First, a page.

This slaughter-fest about demons possessing teens throwing a Halloween party in an abandoned mortuary embodies the brainless fun of '80s horror movies, spawning two sequels and a remake.
The tense Spanish horror movie REC (which didn't hit the US until 2009 but was remade as Quarantine in 2008) plays like a zombie viral infection film -- as a "disease" turns the residents of an apartment building into bloodthirsty maniacs -- but it turns out that the plague is actually demonic in nature (a fact expounded upon in REC 2). Interestingly, Quarantine eliminated this supernatural element altogether.
7. The Last Exorcism (2010)
Like REC and Paranormal Activity, this is a first-person "found footage" film, in this case documenting a sham exorcist's encounter with a teenage girl whose possession is frighteningly real. Strong characters and an intriguing mystery make the possession almost secondary.
This low-budget film proves that you don't have to be explicit to be shocking and blood-curdlingly scary. Its plot, about an asbestos cleanup crew working in an abandoned asylum, is open to interpretation. Could there be a ghost in the building that affects their actions? A demon? Or nothing at all? The conversations it spurs are all part of the movie's brilliance.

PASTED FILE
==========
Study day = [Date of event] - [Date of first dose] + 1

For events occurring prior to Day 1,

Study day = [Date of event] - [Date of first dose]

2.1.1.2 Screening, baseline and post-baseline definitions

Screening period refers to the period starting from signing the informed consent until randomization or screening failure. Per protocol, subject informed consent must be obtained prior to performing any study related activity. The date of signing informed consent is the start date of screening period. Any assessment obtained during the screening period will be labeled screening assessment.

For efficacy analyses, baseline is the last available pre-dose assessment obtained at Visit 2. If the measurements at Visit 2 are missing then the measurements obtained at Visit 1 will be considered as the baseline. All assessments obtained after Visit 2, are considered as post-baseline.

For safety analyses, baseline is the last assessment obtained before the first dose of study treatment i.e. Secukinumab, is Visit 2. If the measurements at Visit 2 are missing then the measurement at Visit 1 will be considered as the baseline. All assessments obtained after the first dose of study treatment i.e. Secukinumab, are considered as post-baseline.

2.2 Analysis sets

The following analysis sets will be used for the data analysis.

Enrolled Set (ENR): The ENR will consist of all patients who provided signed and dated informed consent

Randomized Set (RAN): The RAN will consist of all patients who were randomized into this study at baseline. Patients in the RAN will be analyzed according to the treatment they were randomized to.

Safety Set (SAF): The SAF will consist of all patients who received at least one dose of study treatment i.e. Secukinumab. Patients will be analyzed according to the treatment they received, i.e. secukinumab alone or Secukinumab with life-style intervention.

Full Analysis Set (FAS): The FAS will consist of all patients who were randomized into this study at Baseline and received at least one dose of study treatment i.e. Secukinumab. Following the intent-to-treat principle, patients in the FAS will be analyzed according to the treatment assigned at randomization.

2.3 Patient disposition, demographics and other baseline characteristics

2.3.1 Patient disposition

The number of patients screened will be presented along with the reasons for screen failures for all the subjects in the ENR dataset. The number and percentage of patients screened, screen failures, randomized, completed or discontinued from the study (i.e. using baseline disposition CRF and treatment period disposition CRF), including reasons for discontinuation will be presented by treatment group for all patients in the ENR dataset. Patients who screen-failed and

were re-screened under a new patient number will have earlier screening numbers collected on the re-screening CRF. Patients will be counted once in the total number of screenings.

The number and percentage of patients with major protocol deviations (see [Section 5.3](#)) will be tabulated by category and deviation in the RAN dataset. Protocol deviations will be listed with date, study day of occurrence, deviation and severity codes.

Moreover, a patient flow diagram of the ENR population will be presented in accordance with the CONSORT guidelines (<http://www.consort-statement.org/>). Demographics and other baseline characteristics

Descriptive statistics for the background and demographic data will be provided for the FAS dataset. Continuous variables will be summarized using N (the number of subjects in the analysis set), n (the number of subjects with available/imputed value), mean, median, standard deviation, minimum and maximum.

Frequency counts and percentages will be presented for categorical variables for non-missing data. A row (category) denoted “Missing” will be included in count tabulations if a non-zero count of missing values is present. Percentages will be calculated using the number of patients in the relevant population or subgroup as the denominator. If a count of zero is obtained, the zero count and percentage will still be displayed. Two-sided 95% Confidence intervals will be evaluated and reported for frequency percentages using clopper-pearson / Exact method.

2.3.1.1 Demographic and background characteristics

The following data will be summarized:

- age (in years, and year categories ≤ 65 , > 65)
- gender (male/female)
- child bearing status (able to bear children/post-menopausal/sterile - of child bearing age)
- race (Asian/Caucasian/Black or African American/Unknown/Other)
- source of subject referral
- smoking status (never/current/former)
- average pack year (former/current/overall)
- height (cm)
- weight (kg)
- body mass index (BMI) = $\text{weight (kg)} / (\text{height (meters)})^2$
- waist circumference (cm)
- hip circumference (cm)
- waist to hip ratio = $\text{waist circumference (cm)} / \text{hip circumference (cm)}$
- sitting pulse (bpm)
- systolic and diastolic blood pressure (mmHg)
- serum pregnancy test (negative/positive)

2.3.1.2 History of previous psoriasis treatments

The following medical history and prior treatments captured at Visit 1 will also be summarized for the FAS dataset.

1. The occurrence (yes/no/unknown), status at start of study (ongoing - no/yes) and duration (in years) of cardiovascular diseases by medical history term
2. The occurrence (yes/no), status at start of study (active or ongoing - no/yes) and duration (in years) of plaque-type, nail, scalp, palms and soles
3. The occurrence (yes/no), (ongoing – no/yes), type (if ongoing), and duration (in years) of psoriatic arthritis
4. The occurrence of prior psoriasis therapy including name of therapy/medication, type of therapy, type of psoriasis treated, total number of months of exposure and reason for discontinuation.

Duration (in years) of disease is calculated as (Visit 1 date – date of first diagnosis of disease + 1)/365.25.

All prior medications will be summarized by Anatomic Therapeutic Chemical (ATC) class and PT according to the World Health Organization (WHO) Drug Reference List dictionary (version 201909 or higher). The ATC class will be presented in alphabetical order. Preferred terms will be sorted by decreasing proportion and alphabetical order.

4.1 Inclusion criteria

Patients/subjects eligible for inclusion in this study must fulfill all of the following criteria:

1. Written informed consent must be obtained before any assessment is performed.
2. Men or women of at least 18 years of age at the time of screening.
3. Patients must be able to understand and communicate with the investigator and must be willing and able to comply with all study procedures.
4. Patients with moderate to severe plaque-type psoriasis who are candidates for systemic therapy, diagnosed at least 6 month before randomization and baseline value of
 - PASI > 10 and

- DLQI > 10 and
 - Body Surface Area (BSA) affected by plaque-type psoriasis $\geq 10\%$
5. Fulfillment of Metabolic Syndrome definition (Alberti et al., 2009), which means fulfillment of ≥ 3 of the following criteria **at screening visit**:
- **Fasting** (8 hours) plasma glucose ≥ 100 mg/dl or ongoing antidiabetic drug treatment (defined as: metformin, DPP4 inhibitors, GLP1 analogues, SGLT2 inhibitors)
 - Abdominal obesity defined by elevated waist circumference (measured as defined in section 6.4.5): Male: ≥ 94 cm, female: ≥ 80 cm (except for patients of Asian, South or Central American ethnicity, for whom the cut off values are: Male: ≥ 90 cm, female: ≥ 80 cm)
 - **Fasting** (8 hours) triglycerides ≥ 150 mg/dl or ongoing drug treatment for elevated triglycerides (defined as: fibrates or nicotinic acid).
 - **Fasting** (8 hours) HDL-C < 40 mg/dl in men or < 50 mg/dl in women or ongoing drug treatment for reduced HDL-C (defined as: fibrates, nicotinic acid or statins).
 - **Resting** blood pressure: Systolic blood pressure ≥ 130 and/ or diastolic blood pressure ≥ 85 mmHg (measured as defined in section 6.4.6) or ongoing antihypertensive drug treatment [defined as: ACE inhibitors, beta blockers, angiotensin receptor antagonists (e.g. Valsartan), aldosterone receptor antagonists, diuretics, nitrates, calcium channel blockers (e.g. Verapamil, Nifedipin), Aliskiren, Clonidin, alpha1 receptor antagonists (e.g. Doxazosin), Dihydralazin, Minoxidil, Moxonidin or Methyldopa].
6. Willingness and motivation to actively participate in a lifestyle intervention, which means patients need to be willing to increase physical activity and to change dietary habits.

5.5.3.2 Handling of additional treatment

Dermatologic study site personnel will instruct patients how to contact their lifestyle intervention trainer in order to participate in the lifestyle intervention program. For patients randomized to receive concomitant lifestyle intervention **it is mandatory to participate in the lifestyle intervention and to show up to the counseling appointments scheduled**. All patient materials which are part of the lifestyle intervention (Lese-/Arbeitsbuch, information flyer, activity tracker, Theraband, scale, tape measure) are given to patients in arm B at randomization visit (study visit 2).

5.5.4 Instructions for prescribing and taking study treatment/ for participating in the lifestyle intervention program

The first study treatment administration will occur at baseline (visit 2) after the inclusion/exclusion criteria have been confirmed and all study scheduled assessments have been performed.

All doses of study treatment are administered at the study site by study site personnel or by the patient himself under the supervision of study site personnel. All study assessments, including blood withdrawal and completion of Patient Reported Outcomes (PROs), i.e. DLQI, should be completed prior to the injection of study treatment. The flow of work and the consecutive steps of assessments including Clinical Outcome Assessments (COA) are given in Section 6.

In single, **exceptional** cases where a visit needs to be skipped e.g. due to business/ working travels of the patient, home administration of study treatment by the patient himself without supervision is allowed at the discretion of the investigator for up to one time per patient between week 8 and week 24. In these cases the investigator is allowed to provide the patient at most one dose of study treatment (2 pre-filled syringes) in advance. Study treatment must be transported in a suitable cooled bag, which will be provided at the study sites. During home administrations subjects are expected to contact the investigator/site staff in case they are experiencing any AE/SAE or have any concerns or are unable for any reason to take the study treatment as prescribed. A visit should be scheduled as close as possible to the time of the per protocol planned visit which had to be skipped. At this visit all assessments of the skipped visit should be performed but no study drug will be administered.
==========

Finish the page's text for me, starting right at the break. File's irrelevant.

The standard by which all other demonic possession movies are judged, The Exorcist has terrified millions of viewers over the years with its then- (and still somewhat) shocking portrayal of the possession of a young girl, introducing now-standard possession movie elements like levitation, vomit, profanity and body contortions.
Although it's generally thought of as a haunted house (or rather, hotel) movie, The Shining's plot is somewhat similar to The Amityville Horror, with the father of a family slowly becoming taken over by a presence that drives him to kill. However, it isn't portrayed as explicitly "demonic" in nature as it is in Amityville; like Session 9, there are some things left to interpretation. Although there are ghosts in the film, there's also a general malevolence inherent in the building that author Stephen King has described as an "inhuman evil", so why couldn't it be some sort of demon? However you want to describe it, The Shining is filled with iconic imagery and hair-raising moments that stick with you for a lifetime.